Screening of film “Blues by the Beach”
Joint Program with World Trade Center Survivors Network (WTCSN)
On May 1, 2003 at around 1:00 A.M., two suicide bombers approached Mike’s Place, a popular Tel Aviv pub, to do the unthinkable. And one of them did. Jack Baxter, an American film maker who had been shooting a film about Mike’s Place to show how life goes on in Israel amidst the numerous terrorist attacks at the time got caught up in the bombing; he was wounded and lay in hospital healing whilst his crew continued to film the “real time” aftermath of the attack.
Last Thursday evening, Jack Baxter’s film “Blues by the Beach” was screened at a Survivors Circle meeting. Several members of the World Trade Center Survivors Network attended the screening as well.
This was my seventh viewing of the film. I have been asked, “how can you sit through the film over and over again?”. Doesn’t it make you relive the trauma again and bring you back to a very painful place? I am asked this because I was there that night. At around 12:40 A.M., I had sung onstage at the blues jam run by Yanai Weiss, a father of three for whom the blues jam was a hobby. He always stood to my left when I sang at the jam.
To my right on this particular night was a young keyboard player with a hat. As this was a jam session, there were rotations amongst the players and singers. Yanai Weiss offered his guitar to a guest guitarist, and Ran Baron, the young keyboard player, switched with another player. Yanai and Ran went out for some fresh air. I stayed inside close to the stage waiting to perform again. It was a festive night with a lot of people and pleasant “vibes”. Within seconds, two suicide bombers (carrying British passports) approached the pub. Avi Taviv, the security guard, would not let them in. One bomber exploded his device - and Yanai Weiss and Ran Baron, who had just accompanied me onstage, were killed.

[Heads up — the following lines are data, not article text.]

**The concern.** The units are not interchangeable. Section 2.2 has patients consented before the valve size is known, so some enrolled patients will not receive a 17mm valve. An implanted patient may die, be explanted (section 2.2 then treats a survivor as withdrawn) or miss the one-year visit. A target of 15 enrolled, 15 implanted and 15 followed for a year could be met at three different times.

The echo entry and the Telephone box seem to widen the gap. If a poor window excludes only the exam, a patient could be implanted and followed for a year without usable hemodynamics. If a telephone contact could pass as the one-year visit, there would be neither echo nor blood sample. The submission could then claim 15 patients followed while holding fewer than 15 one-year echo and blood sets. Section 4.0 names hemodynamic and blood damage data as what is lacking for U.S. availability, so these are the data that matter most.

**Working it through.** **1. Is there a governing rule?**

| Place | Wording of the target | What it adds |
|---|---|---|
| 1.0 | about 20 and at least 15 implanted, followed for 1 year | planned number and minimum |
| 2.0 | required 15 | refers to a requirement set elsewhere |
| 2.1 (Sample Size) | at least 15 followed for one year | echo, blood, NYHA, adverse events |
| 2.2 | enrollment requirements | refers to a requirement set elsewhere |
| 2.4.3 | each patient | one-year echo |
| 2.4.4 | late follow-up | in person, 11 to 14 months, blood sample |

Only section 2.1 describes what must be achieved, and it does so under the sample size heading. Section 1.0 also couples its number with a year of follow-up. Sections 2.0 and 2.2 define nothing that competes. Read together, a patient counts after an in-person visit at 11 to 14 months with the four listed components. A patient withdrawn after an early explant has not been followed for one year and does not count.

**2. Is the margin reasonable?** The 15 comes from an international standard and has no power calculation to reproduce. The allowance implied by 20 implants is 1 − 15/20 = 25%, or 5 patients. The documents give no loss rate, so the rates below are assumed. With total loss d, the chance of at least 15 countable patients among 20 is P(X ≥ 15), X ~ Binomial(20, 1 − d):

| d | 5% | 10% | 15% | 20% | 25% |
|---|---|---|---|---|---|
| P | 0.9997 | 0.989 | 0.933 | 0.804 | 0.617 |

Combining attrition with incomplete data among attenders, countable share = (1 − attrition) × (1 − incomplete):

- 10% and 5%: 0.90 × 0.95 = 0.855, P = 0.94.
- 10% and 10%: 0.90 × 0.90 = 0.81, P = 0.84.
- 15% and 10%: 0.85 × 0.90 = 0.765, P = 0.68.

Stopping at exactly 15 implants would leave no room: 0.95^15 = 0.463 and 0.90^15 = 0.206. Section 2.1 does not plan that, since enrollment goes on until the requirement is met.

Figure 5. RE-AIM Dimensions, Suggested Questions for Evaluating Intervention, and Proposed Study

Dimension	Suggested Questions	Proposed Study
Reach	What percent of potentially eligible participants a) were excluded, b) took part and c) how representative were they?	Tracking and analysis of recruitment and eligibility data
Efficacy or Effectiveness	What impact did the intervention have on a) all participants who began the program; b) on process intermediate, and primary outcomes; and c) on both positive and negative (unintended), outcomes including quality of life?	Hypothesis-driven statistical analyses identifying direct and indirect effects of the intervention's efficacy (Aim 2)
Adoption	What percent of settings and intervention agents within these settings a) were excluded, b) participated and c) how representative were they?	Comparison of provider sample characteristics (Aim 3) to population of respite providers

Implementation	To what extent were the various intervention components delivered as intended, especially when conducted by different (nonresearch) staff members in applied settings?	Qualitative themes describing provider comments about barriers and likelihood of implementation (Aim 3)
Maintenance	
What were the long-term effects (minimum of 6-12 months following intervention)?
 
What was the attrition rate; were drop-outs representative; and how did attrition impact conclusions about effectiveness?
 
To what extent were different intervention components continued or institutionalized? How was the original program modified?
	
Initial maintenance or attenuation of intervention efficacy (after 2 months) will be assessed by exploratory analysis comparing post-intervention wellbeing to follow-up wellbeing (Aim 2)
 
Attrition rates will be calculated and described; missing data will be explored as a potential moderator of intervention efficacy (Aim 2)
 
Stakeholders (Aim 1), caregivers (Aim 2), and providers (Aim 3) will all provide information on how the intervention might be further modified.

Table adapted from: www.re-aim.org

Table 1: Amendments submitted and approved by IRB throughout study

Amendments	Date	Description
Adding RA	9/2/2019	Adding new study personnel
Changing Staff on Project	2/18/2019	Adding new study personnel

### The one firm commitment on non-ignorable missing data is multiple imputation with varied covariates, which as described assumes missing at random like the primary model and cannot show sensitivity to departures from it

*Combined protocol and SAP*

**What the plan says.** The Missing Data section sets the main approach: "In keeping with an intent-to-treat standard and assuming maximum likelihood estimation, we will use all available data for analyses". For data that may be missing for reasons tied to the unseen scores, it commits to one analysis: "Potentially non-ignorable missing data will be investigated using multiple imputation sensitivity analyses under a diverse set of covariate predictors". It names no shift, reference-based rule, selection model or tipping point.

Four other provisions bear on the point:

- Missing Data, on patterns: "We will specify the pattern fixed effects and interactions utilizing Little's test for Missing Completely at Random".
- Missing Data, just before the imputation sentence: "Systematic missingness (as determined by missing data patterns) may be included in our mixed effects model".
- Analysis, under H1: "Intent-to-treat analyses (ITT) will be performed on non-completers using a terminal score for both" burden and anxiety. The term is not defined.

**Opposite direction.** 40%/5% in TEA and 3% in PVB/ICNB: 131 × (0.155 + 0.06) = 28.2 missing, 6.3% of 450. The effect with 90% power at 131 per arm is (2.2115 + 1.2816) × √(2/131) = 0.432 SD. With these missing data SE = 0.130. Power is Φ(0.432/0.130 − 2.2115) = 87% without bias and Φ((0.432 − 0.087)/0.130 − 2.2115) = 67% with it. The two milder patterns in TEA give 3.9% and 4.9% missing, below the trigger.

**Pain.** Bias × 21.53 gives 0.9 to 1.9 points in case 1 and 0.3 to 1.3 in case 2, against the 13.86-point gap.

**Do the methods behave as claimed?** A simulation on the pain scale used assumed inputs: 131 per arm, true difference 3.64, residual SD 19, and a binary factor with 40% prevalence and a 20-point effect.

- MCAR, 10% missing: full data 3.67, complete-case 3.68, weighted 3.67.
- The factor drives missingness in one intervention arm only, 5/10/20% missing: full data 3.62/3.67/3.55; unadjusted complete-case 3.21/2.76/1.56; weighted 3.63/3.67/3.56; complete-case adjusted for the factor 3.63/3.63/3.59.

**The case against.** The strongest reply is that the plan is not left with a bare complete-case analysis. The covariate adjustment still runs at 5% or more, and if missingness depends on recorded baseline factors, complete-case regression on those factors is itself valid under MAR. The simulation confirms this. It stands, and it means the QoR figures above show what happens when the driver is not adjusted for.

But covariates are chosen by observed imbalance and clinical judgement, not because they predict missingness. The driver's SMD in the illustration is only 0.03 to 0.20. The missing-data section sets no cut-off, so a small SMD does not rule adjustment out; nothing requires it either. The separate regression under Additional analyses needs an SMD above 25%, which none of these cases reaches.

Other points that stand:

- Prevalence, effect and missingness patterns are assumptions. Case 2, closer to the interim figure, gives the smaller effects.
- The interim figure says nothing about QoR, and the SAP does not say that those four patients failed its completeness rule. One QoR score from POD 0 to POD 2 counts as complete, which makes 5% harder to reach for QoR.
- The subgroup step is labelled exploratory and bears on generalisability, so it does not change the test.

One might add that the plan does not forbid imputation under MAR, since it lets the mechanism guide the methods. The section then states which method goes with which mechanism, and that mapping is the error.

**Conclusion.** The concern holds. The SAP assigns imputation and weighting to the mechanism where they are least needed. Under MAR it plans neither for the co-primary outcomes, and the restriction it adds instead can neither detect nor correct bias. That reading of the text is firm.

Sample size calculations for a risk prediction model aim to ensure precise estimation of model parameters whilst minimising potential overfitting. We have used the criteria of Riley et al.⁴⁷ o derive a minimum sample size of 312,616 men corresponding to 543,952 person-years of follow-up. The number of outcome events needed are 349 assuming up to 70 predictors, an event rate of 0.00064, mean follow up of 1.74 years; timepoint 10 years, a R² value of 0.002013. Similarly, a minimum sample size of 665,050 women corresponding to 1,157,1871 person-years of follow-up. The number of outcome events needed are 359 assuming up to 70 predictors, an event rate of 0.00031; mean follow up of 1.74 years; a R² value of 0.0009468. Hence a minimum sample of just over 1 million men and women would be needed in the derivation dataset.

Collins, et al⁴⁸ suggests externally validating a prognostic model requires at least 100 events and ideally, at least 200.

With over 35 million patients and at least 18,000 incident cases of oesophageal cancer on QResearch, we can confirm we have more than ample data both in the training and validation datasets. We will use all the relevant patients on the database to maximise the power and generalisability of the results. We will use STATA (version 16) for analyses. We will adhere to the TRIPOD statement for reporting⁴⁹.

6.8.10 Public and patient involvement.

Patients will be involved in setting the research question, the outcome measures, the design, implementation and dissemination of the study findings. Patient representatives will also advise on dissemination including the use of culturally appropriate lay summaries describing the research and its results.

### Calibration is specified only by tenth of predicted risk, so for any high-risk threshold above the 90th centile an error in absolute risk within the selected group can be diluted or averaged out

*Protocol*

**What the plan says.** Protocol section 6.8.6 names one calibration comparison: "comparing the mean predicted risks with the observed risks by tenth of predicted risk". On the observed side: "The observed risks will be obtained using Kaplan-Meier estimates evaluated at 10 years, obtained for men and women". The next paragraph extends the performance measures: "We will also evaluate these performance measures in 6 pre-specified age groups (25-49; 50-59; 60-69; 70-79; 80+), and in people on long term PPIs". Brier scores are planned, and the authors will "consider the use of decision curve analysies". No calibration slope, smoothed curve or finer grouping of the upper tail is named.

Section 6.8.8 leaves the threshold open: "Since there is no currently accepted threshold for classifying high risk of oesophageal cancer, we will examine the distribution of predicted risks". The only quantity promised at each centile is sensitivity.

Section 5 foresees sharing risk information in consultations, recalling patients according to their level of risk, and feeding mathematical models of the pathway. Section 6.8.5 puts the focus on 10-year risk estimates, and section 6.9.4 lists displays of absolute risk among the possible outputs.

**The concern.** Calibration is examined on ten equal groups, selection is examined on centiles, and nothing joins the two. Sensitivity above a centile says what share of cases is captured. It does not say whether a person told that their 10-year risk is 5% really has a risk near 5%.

I will not go into all the intricacies of the film or my personal issues following the attack. I am grateful to Dr. David Grand for post-trauma treatment.
During the week of the attack, after having read in the papers that Ran Baron’s brother longed to hear what his brother had been doing that fateful night before the attack (he wondered if Ran had enjoyed himself), I felt a great responsibility to visit the family and tell them exactly what Ran had played for his last performance. Ran Baron’s mother, such a brave, dignified woman had said: “If Ran had told me that he was leaving for Mike’s Place to play music, I would have said, “have a good time”. I will never forget this, because this is the gist of living with terror. We all live, go on about our lives, we cannot foresee when something will happen. I also felt a tremendous need to share with Yanai Weiss’ children about their father’s last performance, and talk to Orna his wife and share her grief. Needless to say, for a very long time despite the quick physical rebuilding of Mike’s Place, the shock, post traumatic symptoms and difficult feelings one experiences after such an event were present everywhere in Israel and particularly amongst the Tel Aviv music community.